The transfer of philosophical categories to political practice in an immediate kind of way is one of C.L.R. James’s key theoretical proposals in Notes on Dialectics. He clearly states as much in the third paragraph of page 17 of the book: “Let us transfer this [the categories] to the labor movement. (These transfers are rough but Hegel intended them to be made. That is precisely what logic is, an algebra, but an algebra in constant movement.) ‘Categories’ of the labor movement are, I repeat, union, reformist party, reformist international, revolutionary party, revolutionary international, etc.” This proposal and insistence to transfer philosophical categories to political practice in an immediate kind of way is, I would argue, typical of the Left-Hegelian modality of “contemplative materialism” that Marx criticised in Feurbach’s critique of Hegel. This immediate way of transferring philosophical categories into political practice renders the dialectic a methodological foundation — which is no more than the obverse of dialectic as a (metaphysical) system in Hegel. This, I must say once again, is not the break that the materialist dialectic amounts to. The materialist dialectic, if I allow myself another repetition, is dialectic as the determinate presentation of its asymmetry, which is to say, the dialectic as the determinate presentation of the excess of itself as an abstracted structure. In other words, thinking the dialectic in materialist terms is to think it as an image of the actuality of its own asymmetry. It is to think dialectic as an image of “dialectics at a standstill” (Benjamin). In that context, the modality of the dialectic as a methodological foundation means, among other things, that one does not grasp knowledge as the limit-form of practice (knowledge as praxis in its limit on account of its determinate condition) but rather grasps knowledge as the realisation of practice or praxis. In fact, in this instance, practice and praxis stand conflated. It must also be mentioned here that the algebraic modeling of movement – something that James, as an avowed follower of Hegel, proposes here – is yet another instance that shows how knowledge is, for him, supposed to be grasped as the realisation of practice and not as the latter’s limit-form.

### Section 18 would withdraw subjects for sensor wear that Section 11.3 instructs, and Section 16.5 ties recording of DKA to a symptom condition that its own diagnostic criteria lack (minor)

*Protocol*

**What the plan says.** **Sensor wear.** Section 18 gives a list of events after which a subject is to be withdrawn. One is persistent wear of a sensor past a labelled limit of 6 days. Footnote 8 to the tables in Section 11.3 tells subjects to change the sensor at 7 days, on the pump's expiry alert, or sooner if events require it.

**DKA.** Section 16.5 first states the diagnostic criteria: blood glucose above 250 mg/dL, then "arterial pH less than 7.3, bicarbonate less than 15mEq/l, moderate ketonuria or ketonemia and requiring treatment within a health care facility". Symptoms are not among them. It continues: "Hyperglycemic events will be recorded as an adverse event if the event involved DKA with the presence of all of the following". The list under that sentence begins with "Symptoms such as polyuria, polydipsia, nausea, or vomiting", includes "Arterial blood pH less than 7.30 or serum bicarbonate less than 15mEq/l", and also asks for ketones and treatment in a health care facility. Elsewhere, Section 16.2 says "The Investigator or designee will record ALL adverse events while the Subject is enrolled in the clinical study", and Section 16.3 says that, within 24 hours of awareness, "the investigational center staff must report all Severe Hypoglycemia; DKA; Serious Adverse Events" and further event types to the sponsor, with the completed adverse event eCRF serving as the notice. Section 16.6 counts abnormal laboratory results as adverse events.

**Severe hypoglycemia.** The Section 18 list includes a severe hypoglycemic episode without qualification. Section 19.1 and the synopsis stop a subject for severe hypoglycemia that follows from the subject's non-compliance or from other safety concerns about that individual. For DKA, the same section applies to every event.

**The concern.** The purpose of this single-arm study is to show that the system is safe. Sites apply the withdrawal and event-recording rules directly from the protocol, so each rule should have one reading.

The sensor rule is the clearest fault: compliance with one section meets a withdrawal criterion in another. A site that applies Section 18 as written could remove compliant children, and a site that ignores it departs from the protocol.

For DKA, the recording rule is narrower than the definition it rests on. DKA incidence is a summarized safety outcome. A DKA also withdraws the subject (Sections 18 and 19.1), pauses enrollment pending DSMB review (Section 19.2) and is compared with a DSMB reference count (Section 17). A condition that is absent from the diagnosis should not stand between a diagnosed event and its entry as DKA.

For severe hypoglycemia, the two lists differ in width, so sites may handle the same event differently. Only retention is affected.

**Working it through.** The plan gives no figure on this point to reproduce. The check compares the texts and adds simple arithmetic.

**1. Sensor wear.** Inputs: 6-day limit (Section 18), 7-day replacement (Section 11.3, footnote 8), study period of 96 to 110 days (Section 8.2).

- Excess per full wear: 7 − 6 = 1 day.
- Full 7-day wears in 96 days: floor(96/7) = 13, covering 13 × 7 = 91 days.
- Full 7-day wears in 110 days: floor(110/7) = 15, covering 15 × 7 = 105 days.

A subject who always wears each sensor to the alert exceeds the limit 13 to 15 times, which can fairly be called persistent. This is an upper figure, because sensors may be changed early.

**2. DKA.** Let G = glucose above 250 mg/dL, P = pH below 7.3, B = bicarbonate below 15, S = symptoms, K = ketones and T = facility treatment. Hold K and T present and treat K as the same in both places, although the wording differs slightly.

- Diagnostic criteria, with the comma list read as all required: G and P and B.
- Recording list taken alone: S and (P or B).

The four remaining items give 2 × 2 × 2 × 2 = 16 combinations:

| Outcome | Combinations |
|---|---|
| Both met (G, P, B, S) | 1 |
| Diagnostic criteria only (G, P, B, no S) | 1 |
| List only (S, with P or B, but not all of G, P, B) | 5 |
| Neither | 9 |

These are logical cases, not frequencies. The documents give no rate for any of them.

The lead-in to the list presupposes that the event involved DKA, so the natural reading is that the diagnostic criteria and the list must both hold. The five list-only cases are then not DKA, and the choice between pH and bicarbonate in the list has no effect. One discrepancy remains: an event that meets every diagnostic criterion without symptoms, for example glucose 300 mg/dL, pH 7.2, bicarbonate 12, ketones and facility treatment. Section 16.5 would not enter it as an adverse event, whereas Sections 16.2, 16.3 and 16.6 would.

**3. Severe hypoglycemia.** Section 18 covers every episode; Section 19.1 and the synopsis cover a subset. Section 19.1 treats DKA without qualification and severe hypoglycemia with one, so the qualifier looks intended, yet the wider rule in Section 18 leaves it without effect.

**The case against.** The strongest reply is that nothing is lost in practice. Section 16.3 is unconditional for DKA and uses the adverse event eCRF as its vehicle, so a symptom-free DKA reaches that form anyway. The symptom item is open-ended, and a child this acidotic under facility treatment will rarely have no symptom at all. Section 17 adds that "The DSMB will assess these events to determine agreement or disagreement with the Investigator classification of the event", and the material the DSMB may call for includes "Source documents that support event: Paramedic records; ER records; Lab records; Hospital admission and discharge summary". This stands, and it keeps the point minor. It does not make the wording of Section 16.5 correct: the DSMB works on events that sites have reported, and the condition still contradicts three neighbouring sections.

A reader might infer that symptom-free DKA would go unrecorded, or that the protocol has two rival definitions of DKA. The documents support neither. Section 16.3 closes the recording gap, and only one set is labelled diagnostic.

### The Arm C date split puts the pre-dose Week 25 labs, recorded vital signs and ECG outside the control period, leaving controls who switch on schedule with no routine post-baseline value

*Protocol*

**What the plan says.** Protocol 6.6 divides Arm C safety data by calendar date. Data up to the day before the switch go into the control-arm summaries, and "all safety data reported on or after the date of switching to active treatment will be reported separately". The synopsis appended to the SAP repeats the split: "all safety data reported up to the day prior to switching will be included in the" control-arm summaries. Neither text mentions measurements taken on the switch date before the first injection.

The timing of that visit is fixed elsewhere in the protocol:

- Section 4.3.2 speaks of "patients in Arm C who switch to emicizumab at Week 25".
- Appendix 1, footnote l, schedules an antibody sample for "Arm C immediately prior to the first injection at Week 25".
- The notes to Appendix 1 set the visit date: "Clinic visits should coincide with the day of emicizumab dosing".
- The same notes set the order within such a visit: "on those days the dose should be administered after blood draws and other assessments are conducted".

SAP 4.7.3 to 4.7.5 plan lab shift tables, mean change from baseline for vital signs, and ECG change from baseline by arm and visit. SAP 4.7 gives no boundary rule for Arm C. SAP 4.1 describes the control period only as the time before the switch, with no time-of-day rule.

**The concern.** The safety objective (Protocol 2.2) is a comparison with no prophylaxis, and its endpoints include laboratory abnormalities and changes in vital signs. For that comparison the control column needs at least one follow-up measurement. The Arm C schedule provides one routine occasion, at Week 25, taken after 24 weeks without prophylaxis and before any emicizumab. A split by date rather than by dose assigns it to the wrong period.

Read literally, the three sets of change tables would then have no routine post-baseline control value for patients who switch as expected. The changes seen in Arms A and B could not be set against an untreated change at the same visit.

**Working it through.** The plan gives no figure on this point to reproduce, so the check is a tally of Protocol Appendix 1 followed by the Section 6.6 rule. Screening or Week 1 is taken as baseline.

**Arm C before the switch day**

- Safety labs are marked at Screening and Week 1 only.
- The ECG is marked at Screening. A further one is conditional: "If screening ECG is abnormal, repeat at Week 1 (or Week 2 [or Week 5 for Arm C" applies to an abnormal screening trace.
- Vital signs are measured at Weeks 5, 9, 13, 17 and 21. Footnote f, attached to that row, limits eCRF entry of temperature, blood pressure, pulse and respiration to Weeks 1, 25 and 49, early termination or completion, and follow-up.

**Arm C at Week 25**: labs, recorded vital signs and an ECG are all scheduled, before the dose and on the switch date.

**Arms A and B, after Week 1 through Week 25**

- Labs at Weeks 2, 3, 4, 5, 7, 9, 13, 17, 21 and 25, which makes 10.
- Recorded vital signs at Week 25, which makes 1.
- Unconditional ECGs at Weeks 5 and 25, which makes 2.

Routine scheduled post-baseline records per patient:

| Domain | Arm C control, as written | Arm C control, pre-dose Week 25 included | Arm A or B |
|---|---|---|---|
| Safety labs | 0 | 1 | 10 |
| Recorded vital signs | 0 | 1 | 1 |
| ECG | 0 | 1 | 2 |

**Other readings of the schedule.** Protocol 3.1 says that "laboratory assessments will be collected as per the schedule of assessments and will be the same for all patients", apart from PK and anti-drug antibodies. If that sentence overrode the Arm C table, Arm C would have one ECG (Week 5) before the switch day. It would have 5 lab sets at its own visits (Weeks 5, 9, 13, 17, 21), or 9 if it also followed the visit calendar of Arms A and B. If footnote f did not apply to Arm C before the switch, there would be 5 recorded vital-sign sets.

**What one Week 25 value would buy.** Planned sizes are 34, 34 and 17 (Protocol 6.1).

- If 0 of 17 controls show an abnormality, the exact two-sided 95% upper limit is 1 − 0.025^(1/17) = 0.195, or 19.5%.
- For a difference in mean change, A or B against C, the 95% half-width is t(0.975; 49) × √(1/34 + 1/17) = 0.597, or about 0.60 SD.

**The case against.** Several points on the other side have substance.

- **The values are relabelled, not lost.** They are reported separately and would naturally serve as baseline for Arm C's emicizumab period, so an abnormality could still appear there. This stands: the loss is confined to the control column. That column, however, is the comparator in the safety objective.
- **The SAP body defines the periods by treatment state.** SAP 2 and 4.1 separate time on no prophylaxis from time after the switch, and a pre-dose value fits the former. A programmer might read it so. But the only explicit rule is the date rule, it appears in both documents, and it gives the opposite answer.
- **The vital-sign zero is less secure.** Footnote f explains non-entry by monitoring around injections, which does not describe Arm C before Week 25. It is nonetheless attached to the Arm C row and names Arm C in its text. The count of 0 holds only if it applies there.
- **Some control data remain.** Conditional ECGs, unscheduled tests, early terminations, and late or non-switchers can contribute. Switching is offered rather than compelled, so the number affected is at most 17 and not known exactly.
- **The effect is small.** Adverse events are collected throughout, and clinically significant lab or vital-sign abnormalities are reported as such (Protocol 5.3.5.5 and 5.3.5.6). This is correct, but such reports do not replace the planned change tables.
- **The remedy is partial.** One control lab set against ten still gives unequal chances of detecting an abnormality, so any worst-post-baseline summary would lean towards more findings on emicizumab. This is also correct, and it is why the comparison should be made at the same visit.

It is for this reason that one critically terms this, following Marx of The German Ideology and Theses on Feurbach, “contemplative materialism”. The only difference between this modality of contemplative-materialist thinking and practice, and that of Hegelian dialectical idealism is that while in the latter practice is realisation of knowledge (the infinity of the geist grasped in and as its finite concrete realization), in the former knowledge is grasped and envisaged in terms of realisation of practice. In either case, knowledge is not seen as the interruption of praxis on account of its determinateness. What merely happens is that from the a priori idea or geist of the latter the locus of ontological expressivity shifts to the historically concrete human agency of practice and the thinking of practice by its historically particular human agency in the former. The result of this shift of the ontological locus of expressivity from a priori idea to a historically concrete practice in terms of how it’s thought by its historically concrete human agency is no more than the radicalisation of the successive continuity of movement that is capital. And what this radicalisation of the successively continuous movement basically amounts to in terms of politics is no more than continuous democratisation of value-relation being mistaken for the real movement in its uninterruptedness, which should actually amount to the suspension of the logic of value-relation itself, and not its continuous democratisation. That James tends to oscillate from one to the other — the real real movement and the mistaken real movement — is often evident in his directly programmatic political writings. We come across this oscillation of James in, for example, ‘Every Cook Can Govern’, particularly when tries to demonstrate how the form of direct democracy as practised in the Athens of classical antiquity is the almost fully-developed political form of revolutionary democracy that socialism is supposed to replicate.